In the early 1900s, government policy makers in America and France wanted a set of scientifically validated, incontrovertible moral laws. In America these would be used to support moral reform; in France, moral education. Enter the relatively new discipline of sociology, which billed itself as a ‘moral science’. It was asked to ‘discover’ such a set of universal moral laws and prove that they were binding across all societies. (Technically speaking, the sociologists based their proofs on an appeal to moral objectivism.)
Sociology gave the governments and reform movements some level of validation that their set of moral laws were all universally binding. Thus a reform movement could argue that every individual being, place, and practice should be held to these laws. This led to a moral claim that a government or a culture has the right, and even the duty, to intervene in their own culture or the cultures of others. In this way, one could argue that one’s interventionist policies are just, morally permissible, and perhaps even morally required.
Today, for example, we believe that we can justly intervene wherever the universal moral principle of human rights is being violated. Most countries hold that a systematic violation of human rights within another government’s borders can deprive that government of its sovereign right to non-intervention. Intervention, including armed intervention, is thus morally permissible. (Consider our response to any nation that practices genocide.) But not all moral laws are thought by all to be universally binding. As a result, they do not always have complete international or popular support. And our beliefs can also change over time.
For example, during the golden age of imperialism (1870-1910) Western nations (North America and Western Europe) carved up Africa into colonies. Part of the rationale for this political intervention into local governance was an appeal to what was called “the Civilizing Mission.” This awarded equal rights and citizenship to those peoples who adopted the colonizer’s culture. This including primary use of the colonizer’s language, wearing Western clothes, and conversion to Christianity. Today there is not international agreement that all governments have a moral right and duty to convert those with different religious preferences.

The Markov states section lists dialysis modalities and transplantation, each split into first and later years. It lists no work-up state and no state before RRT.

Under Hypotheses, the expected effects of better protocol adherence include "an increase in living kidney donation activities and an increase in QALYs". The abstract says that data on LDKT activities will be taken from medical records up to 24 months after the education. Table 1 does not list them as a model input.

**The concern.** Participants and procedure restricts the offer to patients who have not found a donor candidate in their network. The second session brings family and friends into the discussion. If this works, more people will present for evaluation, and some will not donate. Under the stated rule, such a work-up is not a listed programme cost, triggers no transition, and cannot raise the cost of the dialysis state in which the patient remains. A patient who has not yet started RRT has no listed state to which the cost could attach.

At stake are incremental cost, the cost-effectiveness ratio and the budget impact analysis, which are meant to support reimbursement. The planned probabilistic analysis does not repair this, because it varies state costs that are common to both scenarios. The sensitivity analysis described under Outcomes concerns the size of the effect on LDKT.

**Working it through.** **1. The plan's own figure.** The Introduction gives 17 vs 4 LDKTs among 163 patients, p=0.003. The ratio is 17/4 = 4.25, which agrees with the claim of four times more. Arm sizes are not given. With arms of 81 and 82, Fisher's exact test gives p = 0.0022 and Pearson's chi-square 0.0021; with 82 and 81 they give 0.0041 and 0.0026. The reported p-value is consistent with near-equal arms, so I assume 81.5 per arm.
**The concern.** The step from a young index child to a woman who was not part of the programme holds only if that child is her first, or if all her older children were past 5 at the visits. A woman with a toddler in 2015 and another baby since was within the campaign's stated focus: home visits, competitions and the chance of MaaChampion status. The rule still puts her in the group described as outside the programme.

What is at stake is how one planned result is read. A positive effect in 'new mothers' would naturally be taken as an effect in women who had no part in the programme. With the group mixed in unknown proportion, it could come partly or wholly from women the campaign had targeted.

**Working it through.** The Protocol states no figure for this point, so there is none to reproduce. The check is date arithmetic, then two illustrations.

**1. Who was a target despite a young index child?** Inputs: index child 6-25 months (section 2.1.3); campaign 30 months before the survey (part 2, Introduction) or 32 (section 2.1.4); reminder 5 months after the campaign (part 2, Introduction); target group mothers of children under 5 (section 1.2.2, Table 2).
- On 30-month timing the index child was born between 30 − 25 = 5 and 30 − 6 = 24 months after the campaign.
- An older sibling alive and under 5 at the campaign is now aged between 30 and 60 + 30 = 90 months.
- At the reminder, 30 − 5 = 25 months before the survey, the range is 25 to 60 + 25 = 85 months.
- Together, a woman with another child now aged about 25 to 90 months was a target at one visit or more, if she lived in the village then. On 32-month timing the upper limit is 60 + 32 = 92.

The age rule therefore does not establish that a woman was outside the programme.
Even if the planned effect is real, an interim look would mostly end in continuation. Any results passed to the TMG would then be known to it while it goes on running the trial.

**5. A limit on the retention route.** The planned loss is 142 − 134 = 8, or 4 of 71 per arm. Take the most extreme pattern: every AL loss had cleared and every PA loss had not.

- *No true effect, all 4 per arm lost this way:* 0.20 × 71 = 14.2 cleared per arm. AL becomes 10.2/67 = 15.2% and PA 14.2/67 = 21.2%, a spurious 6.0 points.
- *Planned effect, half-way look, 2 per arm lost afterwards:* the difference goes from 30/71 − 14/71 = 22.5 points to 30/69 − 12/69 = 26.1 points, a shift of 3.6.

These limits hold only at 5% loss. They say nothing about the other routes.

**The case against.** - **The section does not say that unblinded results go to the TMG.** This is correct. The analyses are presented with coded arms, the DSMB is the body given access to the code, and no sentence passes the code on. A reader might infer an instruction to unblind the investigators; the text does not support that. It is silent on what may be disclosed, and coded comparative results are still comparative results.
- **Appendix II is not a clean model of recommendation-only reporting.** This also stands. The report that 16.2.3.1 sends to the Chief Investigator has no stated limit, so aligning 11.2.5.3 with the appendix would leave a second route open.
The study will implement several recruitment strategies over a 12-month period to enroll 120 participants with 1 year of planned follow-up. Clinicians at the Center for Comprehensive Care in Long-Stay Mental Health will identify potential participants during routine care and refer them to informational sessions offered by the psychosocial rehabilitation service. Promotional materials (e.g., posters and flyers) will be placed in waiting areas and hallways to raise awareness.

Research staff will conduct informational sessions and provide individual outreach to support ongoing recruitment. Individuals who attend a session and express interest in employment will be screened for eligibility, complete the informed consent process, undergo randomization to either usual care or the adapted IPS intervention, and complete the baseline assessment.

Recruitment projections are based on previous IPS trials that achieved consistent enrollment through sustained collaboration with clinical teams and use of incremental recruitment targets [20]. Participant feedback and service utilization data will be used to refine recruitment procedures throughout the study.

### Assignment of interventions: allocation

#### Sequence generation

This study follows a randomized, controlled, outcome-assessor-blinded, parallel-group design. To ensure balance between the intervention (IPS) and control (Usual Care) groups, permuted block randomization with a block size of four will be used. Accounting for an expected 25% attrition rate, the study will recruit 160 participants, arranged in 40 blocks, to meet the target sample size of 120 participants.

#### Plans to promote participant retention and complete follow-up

In practice, it is also very difficult for a moral interventionist to determine which local moral codes are to be overwritten and to what degree. It is much easier for the interventionist to unilaterally apply her own moral principles. This is often done without a critical examination of the metaethical foundations, as opposed to the normative content, of her beliefs . And an overriding commitment to the principle of local moral autonomy is seldom the one chosen. Instead, she often dismisses her backward targets’ moral principles by citing their lack of valid justification.Of course, the local culture may continue to believe that their moral claims are valid and universal as well. In such cases, might often makes right.
Sociologists in the West thus tend to base their right to intervene on what they collectively hold to be absolute moral laws. In practice, they can find themselves in the role of Derrida’s
” . . . humanitarian paratroopers, human rights combined with the right of intervention as the sole means of assistance, the full bellied Western fortress giving moral lessons to those starving the world over, the morose dictatorship of a narrow oligarchy of financiers, professional politicians and TV presenters.”